Rhythm and Noise: An Aesthetics of Rock

Article excerpt

Rhythm and Noise: An Aesthetics of Rock. Theodore Gracyk. Durham, North Carolina: Duke University Press, 1996.

Moorhead State University philosophy professor Theodore Gracyk tackles a remarkable number of music-related issues, ideas, and personalities in this brief, well-documented study. He unapologetically justifies rock music as a cultural phenomenon unique to the 20th century. "Existing primarily as a social category," writes Gracyk, "rock eludes or supersedes aesthetics" (207). This conclusion is reached after the author has determined that rock recording is a cooperative artistic venture that is distinctively dependent upon technology. It is also an activity that is timebound, capsuled in a mediated format, both creative and commercial in nature, and fraught with potential misinterpretation. Gracyk manages to dispatch a variety of critics-including Theodore Adorno, Allan Bloom, and Camille Paglia-and to explode numerous production, performing, and lifestyle myths that haunt the rock idiom.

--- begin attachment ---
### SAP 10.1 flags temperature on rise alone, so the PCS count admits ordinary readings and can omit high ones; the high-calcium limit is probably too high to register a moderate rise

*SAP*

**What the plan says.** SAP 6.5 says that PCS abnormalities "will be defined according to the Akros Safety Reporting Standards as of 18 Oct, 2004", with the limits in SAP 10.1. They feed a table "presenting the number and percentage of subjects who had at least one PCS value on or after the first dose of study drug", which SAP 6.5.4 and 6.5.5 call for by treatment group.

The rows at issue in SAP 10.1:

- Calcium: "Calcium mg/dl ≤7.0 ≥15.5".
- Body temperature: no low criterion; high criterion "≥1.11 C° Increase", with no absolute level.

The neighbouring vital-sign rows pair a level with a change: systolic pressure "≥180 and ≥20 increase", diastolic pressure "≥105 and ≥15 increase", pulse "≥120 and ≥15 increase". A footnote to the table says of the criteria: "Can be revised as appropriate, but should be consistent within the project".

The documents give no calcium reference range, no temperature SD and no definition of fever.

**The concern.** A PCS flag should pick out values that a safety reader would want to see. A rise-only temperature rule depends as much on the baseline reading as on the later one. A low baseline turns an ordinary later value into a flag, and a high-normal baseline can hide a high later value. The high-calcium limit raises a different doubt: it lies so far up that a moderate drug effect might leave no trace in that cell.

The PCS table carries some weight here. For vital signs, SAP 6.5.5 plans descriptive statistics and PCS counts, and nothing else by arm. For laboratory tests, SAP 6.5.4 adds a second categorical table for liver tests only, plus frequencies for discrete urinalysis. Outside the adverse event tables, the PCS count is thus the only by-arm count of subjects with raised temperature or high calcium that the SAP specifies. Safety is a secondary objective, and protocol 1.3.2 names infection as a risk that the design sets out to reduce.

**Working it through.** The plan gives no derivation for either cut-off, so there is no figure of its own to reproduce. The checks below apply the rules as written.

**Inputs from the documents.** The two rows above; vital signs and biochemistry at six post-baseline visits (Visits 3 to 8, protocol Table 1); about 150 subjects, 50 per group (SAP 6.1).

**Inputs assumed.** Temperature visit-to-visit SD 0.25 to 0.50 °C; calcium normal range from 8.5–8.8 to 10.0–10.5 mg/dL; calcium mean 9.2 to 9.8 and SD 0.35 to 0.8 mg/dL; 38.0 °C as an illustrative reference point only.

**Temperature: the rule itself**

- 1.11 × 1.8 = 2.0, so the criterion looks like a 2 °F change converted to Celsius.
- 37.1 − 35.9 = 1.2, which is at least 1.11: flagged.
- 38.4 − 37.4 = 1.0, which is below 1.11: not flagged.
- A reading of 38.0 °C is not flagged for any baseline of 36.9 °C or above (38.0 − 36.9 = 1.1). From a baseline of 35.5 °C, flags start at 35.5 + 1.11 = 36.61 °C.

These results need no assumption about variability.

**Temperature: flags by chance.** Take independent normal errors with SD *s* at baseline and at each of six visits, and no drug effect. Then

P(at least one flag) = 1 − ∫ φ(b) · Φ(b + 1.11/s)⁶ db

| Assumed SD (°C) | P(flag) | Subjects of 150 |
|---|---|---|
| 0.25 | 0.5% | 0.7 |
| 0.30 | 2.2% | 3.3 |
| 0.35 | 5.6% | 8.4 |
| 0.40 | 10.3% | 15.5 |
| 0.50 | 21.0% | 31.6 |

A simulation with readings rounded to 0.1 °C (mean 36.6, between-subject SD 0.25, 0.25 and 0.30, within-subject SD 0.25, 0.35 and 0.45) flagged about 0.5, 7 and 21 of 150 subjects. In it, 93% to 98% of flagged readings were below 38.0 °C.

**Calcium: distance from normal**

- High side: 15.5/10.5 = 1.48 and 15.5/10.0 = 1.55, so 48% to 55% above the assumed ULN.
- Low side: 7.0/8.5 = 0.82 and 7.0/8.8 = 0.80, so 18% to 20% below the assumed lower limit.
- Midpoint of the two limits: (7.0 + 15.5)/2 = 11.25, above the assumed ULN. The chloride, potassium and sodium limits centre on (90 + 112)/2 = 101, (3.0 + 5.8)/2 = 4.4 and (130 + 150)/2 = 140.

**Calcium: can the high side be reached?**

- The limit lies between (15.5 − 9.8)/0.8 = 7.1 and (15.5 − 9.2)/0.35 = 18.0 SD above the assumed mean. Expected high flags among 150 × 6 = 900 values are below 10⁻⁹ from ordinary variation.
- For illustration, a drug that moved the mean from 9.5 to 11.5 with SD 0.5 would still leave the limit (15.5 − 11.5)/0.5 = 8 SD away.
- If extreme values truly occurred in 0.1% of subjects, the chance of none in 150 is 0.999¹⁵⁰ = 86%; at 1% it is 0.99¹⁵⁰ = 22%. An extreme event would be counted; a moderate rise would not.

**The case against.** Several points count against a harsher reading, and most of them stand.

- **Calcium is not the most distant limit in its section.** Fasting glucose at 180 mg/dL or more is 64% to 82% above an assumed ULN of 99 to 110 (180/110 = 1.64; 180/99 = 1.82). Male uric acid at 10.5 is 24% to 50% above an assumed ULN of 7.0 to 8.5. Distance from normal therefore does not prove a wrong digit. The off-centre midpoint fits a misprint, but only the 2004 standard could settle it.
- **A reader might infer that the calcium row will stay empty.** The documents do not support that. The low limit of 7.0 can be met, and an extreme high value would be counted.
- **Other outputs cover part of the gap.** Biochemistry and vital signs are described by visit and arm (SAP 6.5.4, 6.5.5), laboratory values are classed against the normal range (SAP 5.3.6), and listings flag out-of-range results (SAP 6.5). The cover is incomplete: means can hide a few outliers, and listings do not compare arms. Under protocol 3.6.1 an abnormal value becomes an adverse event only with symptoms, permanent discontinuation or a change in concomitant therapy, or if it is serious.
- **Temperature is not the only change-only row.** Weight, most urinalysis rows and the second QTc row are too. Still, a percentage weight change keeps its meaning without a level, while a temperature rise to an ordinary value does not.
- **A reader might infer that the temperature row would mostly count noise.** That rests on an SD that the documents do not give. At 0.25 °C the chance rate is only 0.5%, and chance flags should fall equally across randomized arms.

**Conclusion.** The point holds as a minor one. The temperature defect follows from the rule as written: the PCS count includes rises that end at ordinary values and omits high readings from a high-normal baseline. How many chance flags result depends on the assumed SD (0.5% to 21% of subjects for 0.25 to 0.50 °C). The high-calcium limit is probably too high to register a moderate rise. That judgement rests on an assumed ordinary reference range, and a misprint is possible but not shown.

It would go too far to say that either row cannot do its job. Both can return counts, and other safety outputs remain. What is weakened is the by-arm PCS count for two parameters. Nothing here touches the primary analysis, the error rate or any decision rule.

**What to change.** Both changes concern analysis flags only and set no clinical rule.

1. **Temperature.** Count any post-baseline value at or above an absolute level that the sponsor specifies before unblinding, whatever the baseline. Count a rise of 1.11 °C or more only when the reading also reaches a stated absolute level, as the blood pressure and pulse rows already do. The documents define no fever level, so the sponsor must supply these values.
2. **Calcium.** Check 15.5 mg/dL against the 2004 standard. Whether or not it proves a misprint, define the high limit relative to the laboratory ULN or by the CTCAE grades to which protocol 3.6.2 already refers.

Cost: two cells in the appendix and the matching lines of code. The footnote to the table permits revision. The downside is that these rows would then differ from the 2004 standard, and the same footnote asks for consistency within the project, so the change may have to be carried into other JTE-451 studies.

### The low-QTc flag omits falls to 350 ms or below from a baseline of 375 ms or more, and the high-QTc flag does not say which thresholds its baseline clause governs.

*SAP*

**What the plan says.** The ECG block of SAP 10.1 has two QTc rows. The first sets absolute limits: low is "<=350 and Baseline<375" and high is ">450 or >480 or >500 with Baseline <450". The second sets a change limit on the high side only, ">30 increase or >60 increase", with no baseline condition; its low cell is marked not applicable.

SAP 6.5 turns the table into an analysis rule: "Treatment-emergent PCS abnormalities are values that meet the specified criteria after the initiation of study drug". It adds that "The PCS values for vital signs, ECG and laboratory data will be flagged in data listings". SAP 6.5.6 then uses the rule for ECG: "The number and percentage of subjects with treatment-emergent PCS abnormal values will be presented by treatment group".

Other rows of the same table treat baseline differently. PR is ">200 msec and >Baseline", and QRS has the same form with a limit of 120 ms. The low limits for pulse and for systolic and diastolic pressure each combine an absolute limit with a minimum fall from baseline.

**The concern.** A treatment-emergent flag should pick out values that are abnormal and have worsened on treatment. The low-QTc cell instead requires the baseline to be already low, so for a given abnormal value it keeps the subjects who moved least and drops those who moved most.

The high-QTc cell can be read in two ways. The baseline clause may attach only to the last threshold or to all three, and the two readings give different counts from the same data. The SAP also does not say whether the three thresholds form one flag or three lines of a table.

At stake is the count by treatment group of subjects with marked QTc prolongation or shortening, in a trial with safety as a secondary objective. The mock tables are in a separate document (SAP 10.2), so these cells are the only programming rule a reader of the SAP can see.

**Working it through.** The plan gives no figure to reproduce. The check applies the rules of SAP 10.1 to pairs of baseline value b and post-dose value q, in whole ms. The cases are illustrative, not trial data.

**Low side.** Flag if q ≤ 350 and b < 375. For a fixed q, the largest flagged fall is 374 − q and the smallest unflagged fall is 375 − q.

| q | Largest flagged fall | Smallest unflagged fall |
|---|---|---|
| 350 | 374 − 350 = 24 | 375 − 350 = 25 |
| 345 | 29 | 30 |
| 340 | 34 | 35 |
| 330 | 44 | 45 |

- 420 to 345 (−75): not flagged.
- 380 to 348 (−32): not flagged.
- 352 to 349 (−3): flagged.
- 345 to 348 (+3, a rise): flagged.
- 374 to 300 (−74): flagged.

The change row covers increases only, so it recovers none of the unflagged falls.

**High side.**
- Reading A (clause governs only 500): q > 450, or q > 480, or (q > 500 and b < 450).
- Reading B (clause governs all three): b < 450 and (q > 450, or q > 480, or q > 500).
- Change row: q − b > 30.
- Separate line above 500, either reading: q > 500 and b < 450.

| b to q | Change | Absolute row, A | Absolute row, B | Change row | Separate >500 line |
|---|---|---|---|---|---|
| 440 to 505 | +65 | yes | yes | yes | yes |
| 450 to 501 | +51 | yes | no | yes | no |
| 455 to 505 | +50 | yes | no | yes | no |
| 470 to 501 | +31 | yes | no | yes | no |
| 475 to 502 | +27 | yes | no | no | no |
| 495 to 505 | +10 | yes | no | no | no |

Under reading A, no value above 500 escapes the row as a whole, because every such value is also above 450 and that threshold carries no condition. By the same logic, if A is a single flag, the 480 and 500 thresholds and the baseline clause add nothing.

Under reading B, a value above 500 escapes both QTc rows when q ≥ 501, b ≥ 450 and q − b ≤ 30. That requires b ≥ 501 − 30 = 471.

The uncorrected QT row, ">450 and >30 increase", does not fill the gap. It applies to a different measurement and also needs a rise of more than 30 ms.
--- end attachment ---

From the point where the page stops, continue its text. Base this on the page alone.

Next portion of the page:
The author asserts, "The genius of rock music has been its ability to maintain musical creativity within a commercial framework" (193). This statement not only disarms critics, but also undermines several silly mythologies about artistic purity promulgated among popular music performers. Gracyk's ability to explore and expose stereotypes, distortions, and half-truths in respect to music, management, and marketing, places his sociological perceptions among the ranks of Charlie Gillett, Nick Tosches, Peter Guralnick, Simon Frith, and Phillip Ennis. …

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